Tuesday, 02 March, 2021

Facebook news goes dark in Australia as content payment dispute grows

ACT Health Facebook page ACT Health was among the many Facebook pages down this morning. Image Screenshot
Gustavo Carr | 18 February, 2021, 21:47

Facebook's decision to pull news from its platform in Australia comes in response to legislation that would force tech giants to pay for sharing news content.

Last night Internet users in Australia took to Twitter to report local scores of Facebook pages being wiped clean of content - including hospitals, universities, unions, government departments and the bureau of meteorology, to name a few.

"The company will continue to see growth in ad revenue despite their users' lack of ability to share news content. Facebook's decision today will undoubtedly affect many in the Australian digital industry, and the world will watch as this could continue to spark changes across the globe", he added.

"It has left us facing a stark choice: attempt to comply with a law that ignores the realities of this relationship, or stop allowing news content on our services in Australia".

The PM admonished the company over its bungled shutdown of news content in the Australian market which saw many government health and service pages blocked this morning.

The company announced last night that Australians can no longer view or share news on the platform because of proposed laws that would make digital giants pay for journalism.

Facebook announced Thursday it has blocked Australians from viewing and sharing news on the platform because of proposed laws in the country to make digital giants pay for journalism. "However, we will reverse any Pages that are inadvertently impacted", a Facebook company spokesperson said in the statement.

Thomson thanked Australia's Government, Prime Minister, Scott Morrison, treasurer, Josh Frydenberg, and the Australian Competition and Consumer Commission chair, Rod Sims, for their work to implement payment and negotiation schemes for media organisations across Google and Facebook platforms and for "standing firm for their country and journalism".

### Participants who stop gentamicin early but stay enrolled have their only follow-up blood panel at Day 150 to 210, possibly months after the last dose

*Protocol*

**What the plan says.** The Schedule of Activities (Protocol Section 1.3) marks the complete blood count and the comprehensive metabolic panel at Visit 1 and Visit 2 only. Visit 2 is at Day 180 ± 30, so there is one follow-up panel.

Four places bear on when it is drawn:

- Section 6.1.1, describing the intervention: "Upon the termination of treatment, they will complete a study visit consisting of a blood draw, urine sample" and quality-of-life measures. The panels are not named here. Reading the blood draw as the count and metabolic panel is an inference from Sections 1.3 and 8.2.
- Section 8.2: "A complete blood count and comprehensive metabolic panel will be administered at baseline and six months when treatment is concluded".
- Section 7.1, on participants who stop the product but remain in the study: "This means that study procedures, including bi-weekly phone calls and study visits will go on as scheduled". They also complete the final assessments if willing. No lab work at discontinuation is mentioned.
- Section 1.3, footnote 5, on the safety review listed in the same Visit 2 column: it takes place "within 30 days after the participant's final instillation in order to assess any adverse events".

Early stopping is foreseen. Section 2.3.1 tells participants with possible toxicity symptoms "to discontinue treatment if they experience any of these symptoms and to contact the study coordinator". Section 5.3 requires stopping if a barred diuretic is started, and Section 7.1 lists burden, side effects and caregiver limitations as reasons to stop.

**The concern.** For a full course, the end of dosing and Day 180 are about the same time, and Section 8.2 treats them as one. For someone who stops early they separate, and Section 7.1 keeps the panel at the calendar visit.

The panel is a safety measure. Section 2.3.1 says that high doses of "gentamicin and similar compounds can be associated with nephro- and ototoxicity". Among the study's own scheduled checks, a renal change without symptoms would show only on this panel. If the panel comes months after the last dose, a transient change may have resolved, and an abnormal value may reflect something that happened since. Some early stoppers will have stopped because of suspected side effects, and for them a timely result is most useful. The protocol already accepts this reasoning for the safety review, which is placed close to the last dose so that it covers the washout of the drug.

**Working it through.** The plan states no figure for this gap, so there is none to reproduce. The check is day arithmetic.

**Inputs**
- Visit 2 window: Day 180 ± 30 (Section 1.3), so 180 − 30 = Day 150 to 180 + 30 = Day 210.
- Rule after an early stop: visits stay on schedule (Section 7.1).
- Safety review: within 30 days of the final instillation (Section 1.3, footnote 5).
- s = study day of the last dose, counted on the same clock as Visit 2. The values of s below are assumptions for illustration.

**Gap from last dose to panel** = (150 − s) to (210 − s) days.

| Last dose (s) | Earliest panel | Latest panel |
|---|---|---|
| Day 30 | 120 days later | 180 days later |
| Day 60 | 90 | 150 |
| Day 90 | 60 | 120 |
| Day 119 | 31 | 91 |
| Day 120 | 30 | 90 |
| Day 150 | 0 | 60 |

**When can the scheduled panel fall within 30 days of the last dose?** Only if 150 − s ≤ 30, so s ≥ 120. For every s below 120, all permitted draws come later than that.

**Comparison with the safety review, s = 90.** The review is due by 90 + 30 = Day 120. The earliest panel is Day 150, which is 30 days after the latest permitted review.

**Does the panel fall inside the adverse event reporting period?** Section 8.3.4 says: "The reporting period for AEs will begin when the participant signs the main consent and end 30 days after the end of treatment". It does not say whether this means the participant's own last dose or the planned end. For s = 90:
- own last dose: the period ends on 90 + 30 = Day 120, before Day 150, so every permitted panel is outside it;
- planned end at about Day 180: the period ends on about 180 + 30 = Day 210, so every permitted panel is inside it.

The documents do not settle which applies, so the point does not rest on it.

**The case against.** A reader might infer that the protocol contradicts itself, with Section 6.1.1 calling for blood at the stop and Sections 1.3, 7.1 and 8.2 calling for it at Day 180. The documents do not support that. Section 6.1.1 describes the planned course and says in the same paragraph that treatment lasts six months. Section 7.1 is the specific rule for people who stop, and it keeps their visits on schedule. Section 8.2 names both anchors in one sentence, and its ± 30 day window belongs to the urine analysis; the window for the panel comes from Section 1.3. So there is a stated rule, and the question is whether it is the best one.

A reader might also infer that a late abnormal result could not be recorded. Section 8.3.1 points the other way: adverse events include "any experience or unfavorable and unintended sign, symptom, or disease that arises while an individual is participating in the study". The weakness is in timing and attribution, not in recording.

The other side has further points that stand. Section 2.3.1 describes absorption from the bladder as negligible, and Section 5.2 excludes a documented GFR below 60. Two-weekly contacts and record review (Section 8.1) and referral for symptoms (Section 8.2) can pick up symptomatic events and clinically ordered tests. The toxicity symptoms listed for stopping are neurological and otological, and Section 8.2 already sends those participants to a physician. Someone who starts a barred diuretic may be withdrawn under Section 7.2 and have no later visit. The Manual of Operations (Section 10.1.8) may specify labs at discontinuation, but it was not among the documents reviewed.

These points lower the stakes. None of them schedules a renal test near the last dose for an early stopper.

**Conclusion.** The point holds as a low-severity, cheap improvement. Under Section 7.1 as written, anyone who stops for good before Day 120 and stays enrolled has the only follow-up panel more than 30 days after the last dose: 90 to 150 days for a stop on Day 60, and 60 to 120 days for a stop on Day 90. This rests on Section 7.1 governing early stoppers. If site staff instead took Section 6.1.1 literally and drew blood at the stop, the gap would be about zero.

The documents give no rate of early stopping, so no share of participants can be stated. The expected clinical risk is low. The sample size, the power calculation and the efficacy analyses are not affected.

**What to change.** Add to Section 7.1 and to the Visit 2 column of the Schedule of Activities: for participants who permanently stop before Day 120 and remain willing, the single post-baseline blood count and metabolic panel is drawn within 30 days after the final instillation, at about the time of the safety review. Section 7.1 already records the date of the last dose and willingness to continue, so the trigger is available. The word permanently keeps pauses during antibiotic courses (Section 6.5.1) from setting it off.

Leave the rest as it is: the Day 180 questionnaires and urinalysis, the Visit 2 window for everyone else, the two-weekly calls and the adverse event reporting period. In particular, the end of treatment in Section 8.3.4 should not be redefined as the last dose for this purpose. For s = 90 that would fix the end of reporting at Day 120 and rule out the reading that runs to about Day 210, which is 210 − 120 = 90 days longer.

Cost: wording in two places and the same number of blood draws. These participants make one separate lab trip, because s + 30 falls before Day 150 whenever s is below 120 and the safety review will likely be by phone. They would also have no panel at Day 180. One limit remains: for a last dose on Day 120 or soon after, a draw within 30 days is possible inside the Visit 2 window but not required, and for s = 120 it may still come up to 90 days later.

Facebook said on Wednesday that it is preventing people inside Australia from accessing news stories on its platform.

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During a January hearing in Australia's senate, Facebook had suggested it could block content in the country if the bill becomes law. "What the proposed law introduced in Australia fails to recognize is the fundamental nature of the relationship between our platform and publishers".

On the other hand the Australian government, itself a monopoly of sorts, has attempted to impose conditions on Facebook that the company finds unacceptable.

To that end, Austrlia's Treasurer Josh Frydenberg told the AP last July that the the proposed bill was meant to give the Australian media, "a fair go" on major tech platforms. While those are already being restored, they serve as a brutal reminder that Facebook is God in its own domain and nobody is safe from its wrath. Sometimes they'll include recommendations for other related newsletters or services we offer.

"It's a massive step forward we have seen this week", Frydenberg said of the Google deals.

Google made peace with Australia's biggest publisher, Rupert Murdoch-owned News Corp, and agreed to a three-year licensing deal.

The social media giant today announced as a direct outcome of the News Media Bargaining Code's endorsement by the Australian Government last week, it would restrict Australian media content from appearing across its platform and news feeds of its worldwide audiences.

"The Morrison government's position is very clear - we will legislate this code", Frydenberg said, claiming the news shutdown confirmed the company's huge market power.

Facebook added that it was continuing its third-party fact-checking partnerships with Australian Associated Press (AAP) and Agence France-Press (AFP), who review content and debunk false claims online. An advertisement on News Corp's main Australian news site said, "You don't need Facebook to get your news", alongside a link to the company's smartphone app.

Easton said the public would ask why the platforms were responding differently to the proposed law that would create an arbitration panel to set a price for news in cases where the platforms and news businesses failed to agree.